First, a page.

Bob White Presents: It's A Matter of Style by Jason Womack
Reviewed by Jamy Ian Swiss (originally published in Genii January, 2002)
Regular readers will be aware that I rarely review lecture notes, except when I come across something of exceptional value (as in the several manuscripts of Chuck Smith that I have previously brought to your attention).
Some months ago while in Texas I had the fortunate opportunity of encountering Bob White, an accomplished master of sleight of hand from the Erdnase/Vernon/Miller school. While Mr. White is not widely known in the magic scene, preferring to remain below the radar of the general conjuring populace, his name is well regarded in underground circles (you may have encountered him recently as the actual originator of the so-called "Whisper" coin gimmick). Although I had briefly met Mr. White once before, this was the first time we had the chance to share some of our time and ideas, and an immensely rewarding time it was, at least for me. We shared several lengthy sessions and conversations, and Mr. White also kindly attended both a lecture and workshop that I presented, and all of this experience left me impressed with this influential local mentor.
It turns our that, while Mr. White has not published extensively, a young acolyte by the name of Jason Womack has produced a superb set of lecture notes of Mr. White's material. Keep in mind that they are lecture notes and so the production is minimal and there are no illustrations. However, the writing is quite good considering the format, and most of the material can be extracted with a bit of care, and the effort will be well worth the while of any serious student.
The notes include 15 items, all but two employing cards. The two non-card items are a handling of the "Two Copper, One Silver" trick, and a superb sleight-of-hand routine for the "Torn and Restored Tissue Paper." Card items include excellent approaches to the E.G. Brown Spelling Trick (a favorite of Rosini's), and a Slow Motion attack on the "Jazz Aces." A number of items focus on individual sleights, including Mr. White's One-Hand Tilt handling, which Mr. White devised over 30 years ago, the credit for which was long ago misappropriated. Other sleights include an excellent false count (if you saw this you'd want to learn it), a small packet palm, and a Gemini Count alternative. The book begins with a superb essay on "uniformity of action," a phrase of course made famous by Erdnase.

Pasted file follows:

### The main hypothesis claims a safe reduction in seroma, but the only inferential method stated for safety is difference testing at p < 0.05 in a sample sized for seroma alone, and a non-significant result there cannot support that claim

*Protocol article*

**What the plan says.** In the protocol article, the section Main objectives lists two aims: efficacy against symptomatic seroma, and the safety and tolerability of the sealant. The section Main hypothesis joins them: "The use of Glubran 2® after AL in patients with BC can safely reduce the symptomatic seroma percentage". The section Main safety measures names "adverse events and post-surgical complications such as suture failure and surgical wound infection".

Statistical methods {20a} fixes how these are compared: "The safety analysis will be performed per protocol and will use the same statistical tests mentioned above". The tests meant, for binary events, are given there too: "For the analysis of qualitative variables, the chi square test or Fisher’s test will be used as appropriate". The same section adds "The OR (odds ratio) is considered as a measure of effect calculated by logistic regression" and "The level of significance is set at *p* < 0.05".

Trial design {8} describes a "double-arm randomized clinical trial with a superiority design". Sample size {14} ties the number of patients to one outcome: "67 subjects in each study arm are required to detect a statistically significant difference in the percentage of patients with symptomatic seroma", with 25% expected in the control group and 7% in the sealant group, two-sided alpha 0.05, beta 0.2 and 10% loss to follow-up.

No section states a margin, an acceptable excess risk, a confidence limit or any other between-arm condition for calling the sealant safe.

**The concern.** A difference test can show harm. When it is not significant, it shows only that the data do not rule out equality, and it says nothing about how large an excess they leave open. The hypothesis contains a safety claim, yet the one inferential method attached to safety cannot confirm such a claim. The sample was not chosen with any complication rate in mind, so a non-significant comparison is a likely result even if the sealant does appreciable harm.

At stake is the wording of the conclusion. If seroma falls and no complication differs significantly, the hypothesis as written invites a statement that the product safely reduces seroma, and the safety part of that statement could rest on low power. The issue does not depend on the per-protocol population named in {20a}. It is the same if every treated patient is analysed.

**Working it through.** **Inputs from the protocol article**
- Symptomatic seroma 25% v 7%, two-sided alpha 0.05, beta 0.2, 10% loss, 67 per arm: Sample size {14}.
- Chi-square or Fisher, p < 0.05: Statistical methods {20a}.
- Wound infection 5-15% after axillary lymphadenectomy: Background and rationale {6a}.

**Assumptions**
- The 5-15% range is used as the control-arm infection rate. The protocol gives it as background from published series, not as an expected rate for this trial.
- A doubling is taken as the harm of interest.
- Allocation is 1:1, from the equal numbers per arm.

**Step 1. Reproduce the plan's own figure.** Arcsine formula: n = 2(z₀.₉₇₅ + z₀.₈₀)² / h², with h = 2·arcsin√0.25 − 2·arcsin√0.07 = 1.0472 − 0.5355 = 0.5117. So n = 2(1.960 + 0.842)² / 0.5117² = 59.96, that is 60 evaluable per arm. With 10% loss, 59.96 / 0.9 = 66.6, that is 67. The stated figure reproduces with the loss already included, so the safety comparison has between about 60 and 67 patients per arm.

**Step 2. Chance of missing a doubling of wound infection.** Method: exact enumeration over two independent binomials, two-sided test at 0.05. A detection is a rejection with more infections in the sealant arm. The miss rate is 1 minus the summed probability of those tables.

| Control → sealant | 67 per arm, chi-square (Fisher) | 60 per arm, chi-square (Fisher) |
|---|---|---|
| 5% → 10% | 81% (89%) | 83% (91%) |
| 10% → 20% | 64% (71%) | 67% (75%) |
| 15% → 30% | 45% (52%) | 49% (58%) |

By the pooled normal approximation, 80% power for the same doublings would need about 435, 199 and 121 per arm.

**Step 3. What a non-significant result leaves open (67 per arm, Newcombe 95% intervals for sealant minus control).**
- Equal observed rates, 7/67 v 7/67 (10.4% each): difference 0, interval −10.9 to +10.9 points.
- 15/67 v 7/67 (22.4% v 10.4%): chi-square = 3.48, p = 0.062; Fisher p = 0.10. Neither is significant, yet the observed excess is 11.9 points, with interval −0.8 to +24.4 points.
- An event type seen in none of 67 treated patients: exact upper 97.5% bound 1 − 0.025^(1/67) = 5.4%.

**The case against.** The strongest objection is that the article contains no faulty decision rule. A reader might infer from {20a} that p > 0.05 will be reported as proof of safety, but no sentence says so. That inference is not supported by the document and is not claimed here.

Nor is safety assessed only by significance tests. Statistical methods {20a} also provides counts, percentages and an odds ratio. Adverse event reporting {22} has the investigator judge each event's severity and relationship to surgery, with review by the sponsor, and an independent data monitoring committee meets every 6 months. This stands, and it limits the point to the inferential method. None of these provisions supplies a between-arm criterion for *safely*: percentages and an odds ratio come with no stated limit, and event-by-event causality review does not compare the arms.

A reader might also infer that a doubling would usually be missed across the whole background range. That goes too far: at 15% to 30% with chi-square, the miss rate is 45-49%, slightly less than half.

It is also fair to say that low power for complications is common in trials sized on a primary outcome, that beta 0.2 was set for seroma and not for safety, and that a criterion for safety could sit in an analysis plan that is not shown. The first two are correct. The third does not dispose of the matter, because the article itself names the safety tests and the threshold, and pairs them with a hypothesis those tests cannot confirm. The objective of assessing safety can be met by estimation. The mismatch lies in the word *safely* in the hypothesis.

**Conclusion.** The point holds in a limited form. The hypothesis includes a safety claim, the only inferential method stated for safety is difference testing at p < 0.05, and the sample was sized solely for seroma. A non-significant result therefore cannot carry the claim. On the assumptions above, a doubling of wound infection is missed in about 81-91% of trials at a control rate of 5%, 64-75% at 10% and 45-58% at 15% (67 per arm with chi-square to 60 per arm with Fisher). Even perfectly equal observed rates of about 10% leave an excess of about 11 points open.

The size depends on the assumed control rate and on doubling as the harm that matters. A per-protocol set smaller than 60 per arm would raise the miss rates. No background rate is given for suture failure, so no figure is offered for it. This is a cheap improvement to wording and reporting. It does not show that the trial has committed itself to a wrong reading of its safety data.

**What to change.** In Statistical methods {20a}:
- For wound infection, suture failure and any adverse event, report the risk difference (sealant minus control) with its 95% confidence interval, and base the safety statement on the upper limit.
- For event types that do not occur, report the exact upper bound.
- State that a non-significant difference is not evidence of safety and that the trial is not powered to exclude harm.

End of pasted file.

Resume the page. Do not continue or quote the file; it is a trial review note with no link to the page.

All of the above make this manuscript a resounding victory of quality over quantity, but I must tell you that the item that really thrilled me here is Mr. White's Double Lift. It has been easily 15 years or more since I've seen anything in the way of new Double Lift technology that I have found worthy of my own use, and frankly I didn't think it was likely there was anything left on the subject worth learning. (I exclude from these remarks the knuckle-busting multiplicity skills and juggling virtuosity of Lee Asher, which I find far more fun to watch than to attempt.) Thus I was stunned when I witnessed Bob White executing what is possibly the most natural, unassuming, and convincing Double Lift I have ever come across. I wish I had learned this in my youth because I don't think I'd have bothered to learn much else had I done so.
This is an exquisite approach that reveals the face of the card without any sense of display or contrivance; the magician simply looks at the card, seemingly as much for himself as for anyone else's purposes, and then proceeds from there with whatever actions are appropriate; it will take some practice but is by no means beyond the reach of most intermediate practitioners. It is, as they say, worth the price of the book. If you do not seek this our, it is your loss, and rest assured that those of us who now possess the manuscript will be pleased to keep the material to ourselves.